People didn’t immediately realise all the consequences this involved. It was not just the fact that they would become another statistic in the rising unemployment rates. It was not that they would have to face an uncertain period of idleness. It was the fact that without an income, they would all have to start counting their pennies. Literally.

When that thought struck Joy’s mind, that is when the clouds set in.

Because, now, when her friends invited her out and expected her to show up glowing and glittering under the stars, sipping cocktails on roof gardens, and dancing in extravagantly decorated ballrooms, Joy had to maintain appearances. She had to continue living up to her name, despite the fact that her sparkle had faded. She was no longer carefree, because she witnessed day by day her bank account shrinking. And until she found another source of income, she had to restrict her outings. She was confused, though. She couldn’t stay in and do nothing, see no-one, out of financial fears. How did everyone else do it? All those others who earned so much less than she did?

One night, when the full moon lit dimly over the city’s so-called “high society” or wannabe-elites, Joy stood in a corner of the room and paused. She looked around, observing the crowd that had become part of her usual outings. Their clothes, their shoes, their hairstyles, their hand gestures, their body postures, the intonation of their voices, their fake smiles. She wondered when she had allowed herself to become so superficial, thinking that because of the money she so carelessly threw around, she would “fit-in” and become likeable. She had become so drawn-in to this lifestyle that she had forgotten the true meaning of her own name.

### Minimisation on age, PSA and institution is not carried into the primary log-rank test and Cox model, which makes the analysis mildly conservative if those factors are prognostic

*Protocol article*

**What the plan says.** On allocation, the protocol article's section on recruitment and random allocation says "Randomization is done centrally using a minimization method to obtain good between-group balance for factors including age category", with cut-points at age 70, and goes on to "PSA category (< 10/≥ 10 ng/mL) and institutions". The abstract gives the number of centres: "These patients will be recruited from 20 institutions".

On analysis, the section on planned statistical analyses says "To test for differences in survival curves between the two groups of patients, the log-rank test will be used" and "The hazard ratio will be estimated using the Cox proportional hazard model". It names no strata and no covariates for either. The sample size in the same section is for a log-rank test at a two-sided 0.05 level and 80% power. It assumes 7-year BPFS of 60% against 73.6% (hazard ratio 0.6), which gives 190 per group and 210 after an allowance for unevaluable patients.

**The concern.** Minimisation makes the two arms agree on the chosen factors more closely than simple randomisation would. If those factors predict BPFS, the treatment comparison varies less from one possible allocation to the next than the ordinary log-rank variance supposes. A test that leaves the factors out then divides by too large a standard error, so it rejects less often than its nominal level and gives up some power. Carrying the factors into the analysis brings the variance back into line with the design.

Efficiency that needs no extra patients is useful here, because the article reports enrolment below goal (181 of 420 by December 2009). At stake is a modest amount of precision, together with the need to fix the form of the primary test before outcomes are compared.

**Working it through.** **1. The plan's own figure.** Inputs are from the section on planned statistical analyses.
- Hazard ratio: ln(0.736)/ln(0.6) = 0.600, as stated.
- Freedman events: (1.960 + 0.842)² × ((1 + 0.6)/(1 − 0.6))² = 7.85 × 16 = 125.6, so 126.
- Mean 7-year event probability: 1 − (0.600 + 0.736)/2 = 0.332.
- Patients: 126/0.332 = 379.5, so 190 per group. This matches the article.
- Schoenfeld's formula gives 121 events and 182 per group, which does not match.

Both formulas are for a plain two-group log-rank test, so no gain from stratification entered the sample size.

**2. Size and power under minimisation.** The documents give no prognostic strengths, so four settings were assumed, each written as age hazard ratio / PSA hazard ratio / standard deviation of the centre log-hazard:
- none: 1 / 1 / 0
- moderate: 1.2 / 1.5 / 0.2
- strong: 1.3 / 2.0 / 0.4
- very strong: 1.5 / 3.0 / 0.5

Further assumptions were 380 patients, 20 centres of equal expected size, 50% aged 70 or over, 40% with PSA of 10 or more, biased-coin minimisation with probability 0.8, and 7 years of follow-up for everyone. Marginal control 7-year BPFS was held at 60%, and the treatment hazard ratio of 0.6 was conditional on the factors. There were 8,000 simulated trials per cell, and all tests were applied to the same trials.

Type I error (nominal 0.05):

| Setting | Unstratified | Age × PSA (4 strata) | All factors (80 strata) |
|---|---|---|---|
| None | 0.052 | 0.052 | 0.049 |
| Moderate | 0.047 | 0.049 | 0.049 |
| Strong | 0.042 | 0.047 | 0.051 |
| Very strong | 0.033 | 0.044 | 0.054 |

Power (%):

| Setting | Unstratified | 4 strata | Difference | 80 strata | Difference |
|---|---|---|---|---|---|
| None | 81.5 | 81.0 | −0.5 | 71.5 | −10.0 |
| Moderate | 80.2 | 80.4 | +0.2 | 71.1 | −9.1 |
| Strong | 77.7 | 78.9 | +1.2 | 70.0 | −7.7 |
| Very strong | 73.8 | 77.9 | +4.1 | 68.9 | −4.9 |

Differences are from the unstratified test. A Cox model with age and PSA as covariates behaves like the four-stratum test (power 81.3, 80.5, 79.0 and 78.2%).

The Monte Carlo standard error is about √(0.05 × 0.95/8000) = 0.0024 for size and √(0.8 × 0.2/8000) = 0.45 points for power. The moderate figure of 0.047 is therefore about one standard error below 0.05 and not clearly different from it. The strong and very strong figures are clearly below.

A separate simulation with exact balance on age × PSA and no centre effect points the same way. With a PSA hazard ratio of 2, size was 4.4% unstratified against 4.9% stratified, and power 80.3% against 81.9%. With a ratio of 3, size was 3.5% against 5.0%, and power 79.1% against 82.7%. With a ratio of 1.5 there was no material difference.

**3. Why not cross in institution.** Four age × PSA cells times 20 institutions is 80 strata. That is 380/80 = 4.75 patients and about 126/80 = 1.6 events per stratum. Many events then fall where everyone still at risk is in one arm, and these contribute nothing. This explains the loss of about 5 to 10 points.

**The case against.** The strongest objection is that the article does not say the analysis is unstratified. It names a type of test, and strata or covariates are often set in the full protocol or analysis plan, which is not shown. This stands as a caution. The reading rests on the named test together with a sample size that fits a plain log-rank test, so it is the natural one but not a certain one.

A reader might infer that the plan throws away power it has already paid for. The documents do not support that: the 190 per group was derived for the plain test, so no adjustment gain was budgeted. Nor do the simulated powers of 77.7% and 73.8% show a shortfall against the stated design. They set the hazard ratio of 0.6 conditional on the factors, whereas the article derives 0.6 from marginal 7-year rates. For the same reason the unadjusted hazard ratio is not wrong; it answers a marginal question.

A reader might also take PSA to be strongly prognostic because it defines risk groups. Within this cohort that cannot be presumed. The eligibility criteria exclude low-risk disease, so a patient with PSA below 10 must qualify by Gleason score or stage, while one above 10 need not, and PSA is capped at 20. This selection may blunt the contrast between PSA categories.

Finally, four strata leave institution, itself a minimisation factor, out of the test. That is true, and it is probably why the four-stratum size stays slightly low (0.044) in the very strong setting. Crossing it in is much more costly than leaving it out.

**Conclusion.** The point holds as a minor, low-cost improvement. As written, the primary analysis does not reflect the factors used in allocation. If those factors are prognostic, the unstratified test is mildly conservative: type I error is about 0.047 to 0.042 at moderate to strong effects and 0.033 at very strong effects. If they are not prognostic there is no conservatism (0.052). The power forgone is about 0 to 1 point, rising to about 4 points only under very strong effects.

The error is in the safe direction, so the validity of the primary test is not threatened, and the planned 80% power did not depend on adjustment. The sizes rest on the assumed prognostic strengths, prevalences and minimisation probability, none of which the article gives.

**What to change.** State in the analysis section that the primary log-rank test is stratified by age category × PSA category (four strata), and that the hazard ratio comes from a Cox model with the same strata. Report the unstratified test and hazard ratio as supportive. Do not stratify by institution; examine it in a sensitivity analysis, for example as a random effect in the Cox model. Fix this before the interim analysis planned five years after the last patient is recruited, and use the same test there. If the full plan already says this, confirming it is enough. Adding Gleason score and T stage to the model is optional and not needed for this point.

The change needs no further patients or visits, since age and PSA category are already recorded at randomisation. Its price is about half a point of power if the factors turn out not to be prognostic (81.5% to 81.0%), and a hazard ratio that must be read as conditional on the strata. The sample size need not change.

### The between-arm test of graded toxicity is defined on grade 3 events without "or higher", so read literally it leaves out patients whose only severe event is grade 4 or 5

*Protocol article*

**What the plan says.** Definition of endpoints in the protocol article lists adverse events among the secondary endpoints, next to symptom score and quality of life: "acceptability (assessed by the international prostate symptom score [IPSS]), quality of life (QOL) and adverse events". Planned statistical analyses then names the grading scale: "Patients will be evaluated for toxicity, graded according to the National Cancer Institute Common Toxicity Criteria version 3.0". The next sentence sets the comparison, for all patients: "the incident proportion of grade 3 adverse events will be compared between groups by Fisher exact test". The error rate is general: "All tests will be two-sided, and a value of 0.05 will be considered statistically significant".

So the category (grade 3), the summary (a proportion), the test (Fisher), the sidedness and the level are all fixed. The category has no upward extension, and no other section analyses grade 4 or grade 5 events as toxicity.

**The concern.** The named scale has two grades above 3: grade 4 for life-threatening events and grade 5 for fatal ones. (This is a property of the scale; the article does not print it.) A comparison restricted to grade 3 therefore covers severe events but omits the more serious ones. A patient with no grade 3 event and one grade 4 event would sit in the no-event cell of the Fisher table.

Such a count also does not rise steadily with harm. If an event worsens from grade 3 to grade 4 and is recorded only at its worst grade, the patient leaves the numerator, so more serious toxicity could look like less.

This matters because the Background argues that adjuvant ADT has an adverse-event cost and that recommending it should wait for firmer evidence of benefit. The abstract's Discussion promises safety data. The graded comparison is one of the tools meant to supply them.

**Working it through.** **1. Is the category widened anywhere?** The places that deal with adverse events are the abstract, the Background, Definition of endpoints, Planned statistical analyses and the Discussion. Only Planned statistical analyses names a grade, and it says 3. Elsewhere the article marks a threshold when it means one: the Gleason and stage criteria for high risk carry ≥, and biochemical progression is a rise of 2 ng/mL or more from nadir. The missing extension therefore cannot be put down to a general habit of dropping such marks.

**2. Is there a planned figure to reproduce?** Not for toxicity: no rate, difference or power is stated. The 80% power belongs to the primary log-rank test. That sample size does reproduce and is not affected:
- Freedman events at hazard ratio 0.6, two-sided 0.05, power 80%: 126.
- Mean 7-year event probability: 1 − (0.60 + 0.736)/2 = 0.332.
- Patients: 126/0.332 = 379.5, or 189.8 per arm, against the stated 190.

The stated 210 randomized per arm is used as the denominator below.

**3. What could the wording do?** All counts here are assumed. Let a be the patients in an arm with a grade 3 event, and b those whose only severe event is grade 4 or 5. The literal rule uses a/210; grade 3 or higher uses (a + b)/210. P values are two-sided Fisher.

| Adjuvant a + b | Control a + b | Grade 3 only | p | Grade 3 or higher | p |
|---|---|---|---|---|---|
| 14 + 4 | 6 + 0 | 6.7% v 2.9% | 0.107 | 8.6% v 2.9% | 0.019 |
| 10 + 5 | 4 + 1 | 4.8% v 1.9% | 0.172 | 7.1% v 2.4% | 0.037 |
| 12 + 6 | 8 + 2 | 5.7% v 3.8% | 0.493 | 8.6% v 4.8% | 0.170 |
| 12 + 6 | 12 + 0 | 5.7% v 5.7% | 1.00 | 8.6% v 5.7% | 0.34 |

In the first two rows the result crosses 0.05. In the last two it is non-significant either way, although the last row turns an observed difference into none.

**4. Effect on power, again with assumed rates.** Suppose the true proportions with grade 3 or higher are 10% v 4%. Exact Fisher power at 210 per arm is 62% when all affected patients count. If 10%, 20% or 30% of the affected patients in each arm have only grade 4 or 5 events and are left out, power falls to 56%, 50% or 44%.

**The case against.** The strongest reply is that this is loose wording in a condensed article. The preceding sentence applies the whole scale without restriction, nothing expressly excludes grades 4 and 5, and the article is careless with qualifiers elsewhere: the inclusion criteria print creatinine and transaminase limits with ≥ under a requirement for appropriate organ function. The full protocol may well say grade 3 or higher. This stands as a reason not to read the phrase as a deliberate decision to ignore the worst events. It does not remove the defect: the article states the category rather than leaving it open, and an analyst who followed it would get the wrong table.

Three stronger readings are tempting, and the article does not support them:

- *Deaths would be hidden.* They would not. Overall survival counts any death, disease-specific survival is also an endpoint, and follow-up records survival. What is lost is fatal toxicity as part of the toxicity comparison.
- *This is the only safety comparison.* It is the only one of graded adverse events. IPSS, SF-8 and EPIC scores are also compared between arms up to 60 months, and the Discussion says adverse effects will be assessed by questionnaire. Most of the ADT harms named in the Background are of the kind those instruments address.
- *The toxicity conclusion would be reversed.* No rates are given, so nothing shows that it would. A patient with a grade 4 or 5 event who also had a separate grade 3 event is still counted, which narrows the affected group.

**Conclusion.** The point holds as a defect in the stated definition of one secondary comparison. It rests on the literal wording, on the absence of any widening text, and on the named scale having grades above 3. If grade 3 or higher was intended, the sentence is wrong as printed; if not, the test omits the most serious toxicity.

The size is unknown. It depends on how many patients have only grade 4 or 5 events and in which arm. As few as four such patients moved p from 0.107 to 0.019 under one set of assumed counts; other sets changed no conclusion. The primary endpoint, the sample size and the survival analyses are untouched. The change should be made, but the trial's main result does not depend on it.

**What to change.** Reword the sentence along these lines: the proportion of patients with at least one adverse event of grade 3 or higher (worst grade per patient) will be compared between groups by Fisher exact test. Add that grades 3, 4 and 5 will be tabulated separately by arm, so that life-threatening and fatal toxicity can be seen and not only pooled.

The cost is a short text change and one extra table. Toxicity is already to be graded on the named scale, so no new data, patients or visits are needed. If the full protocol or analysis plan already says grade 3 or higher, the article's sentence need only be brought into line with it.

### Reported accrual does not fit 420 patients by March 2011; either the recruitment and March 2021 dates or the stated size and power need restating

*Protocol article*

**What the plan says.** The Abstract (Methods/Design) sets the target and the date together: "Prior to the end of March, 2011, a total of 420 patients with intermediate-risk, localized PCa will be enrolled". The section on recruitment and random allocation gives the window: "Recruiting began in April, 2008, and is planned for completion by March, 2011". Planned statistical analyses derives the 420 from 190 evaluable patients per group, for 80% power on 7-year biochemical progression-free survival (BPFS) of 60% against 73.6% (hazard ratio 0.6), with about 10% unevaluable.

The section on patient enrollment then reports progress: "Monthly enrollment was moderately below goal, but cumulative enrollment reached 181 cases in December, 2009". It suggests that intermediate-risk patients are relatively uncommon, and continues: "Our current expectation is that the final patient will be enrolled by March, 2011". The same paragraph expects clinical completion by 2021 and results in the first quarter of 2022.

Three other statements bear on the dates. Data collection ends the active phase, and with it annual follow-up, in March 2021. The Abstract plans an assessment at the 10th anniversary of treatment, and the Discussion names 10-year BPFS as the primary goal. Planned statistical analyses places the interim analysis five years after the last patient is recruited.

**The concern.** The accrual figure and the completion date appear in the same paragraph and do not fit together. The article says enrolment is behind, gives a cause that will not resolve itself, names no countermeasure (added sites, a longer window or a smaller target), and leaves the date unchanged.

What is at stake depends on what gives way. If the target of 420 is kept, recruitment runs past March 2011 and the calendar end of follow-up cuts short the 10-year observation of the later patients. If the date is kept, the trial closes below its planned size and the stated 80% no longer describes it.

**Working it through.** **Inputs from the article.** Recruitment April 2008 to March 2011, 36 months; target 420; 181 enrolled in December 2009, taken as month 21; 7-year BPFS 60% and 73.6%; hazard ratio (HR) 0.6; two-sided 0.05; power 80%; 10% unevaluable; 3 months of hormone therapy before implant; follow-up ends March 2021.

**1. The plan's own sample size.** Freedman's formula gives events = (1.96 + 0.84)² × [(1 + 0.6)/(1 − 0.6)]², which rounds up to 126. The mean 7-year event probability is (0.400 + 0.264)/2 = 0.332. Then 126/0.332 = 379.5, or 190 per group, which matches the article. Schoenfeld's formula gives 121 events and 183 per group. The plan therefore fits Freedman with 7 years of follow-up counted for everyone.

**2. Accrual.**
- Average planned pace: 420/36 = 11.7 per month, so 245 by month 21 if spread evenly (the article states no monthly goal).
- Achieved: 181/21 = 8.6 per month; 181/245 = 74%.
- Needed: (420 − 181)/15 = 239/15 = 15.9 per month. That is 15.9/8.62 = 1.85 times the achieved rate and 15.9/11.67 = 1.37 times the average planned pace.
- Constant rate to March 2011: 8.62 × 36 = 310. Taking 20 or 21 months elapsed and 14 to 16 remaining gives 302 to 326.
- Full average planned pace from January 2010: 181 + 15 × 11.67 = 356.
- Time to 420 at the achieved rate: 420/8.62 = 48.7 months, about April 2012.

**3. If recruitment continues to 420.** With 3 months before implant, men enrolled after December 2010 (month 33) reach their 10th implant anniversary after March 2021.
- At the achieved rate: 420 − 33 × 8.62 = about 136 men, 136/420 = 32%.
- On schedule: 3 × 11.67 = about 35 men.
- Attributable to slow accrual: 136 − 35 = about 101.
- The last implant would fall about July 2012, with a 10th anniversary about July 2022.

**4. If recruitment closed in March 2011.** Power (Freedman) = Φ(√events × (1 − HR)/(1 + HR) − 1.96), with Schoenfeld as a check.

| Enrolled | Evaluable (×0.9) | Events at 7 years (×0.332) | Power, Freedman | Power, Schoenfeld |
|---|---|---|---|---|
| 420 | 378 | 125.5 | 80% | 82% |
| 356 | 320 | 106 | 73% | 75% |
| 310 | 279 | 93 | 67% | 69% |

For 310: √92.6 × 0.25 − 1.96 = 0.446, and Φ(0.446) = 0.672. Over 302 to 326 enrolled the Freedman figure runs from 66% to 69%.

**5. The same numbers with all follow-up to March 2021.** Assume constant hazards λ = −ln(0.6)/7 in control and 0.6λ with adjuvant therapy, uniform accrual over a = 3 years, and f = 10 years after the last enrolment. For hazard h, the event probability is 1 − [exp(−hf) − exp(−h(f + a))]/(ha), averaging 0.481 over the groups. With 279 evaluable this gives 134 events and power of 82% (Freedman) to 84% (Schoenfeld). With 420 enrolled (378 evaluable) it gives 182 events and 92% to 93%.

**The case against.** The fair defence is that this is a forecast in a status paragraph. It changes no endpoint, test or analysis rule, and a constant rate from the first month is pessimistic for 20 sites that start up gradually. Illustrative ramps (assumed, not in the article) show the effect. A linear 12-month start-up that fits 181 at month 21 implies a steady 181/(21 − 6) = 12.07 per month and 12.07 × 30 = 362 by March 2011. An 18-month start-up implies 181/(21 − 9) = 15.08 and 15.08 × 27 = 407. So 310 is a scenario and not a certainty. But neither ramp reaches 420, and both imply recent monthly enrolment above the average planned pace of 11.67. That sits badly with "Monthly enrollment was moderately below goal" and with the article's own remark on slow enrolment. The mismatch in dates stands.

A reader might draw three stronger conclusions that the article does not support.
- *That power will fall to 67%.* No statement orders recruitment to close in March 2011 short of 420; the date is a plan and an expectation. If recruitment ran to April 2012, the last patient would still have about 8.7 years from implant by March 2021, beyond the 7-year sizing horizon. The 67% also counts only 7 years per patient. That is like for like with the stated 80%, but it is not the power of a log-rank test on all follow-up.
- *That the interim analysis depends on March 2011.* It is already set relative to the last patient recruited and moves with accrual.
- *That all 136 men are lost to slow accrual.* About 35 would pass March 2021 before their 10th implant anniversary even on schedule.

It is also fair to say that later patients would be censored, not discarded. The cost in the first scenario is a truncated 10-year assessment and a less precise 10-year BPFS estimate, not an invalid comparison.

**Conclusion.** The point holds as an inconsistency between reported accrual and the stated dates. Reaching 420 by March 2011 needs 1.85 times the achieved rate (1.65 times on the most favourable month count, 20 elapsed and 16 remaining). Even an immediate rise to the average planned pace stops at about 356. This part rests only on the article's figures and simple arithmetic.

She ran out, saying goodbye to no-one.

She rushed home and called him. Him, who was always there for her through everything, but whom she so often failed to acknowledge.

“Let’s go get lost,” she said to the other end of the line. Her voice was trembling with excitement on the verge of shrieking. “Let’s just go there, to our island, to our room-to-rent by the beach and retreat away from it all. There on our balcony gazing at the sea, with the breeze blowing gently and the waves crashing on the rocks. You can work online, and I’ll write a book. On how the real measure of our wealth in life, is how much we would be worth if we’d lost all our money and were left with only the things that can’t be bought. I get it now…”

 

Also part of Daily Prompt: Countless

Growing green

https://wallpaperscraft.com/image/river_jungle_moss_stones_vegetation_green_45577_1680x1050.jpgAri grew up in the jungle. His parents were wildlife biologists who spent most of their lives researching out on the field. So Ari really had no choice. He was born and bred in nature itself. That is why he was given a name that means “brave”. He was brought up to live up to it.

He was different to his peers, because he had learnt this other kind of life. He had grown up in an abundance of green. He knew how to appreciate the clean air, the comfort, and the healthy nutrients the forest provided, but at the same time, found out how to manage the bugs, the danger, and all the imminent risks that were around every branch.

Ari found his life to be fascinating. He didn’t need the technology and gadgets children of the same age had become so obsessed with. And he certainly did not require prompts of the “go green” style, because he had already gone there. Sure, at times it was not easy. It actually was very difficult, especially during the winter seasons when the storms came. But in Spring, everything suddenly lit up and the entire scenery bloomed in colour. It was a spectacle that somehow made everything else seem futile. Because as all the shades of light arrived and the day grew longer, life seemed happier, more carefree and much more enjoyable. It was when the young cubs would come out to play and Ari spent his entire time awake running around the forest floor or swinging from the tree branches.

Even though he grew up away from civilization, Ari did not feel lacking in anything. On the contrary, he felt complete. His friends were creatures who demonstrated exactly what they felt, and most of all were able to provide unconditional love, knowing when to appear to offer comfort and when to disappear to provide space. No matter what others thought, life in the jungle was somehow less complicated. Ari wouldn’t change it for anything. Because it taught him values that civilization has forgotten, if not lost.

 

Also part of Daily Prompt: Green

Post Navigation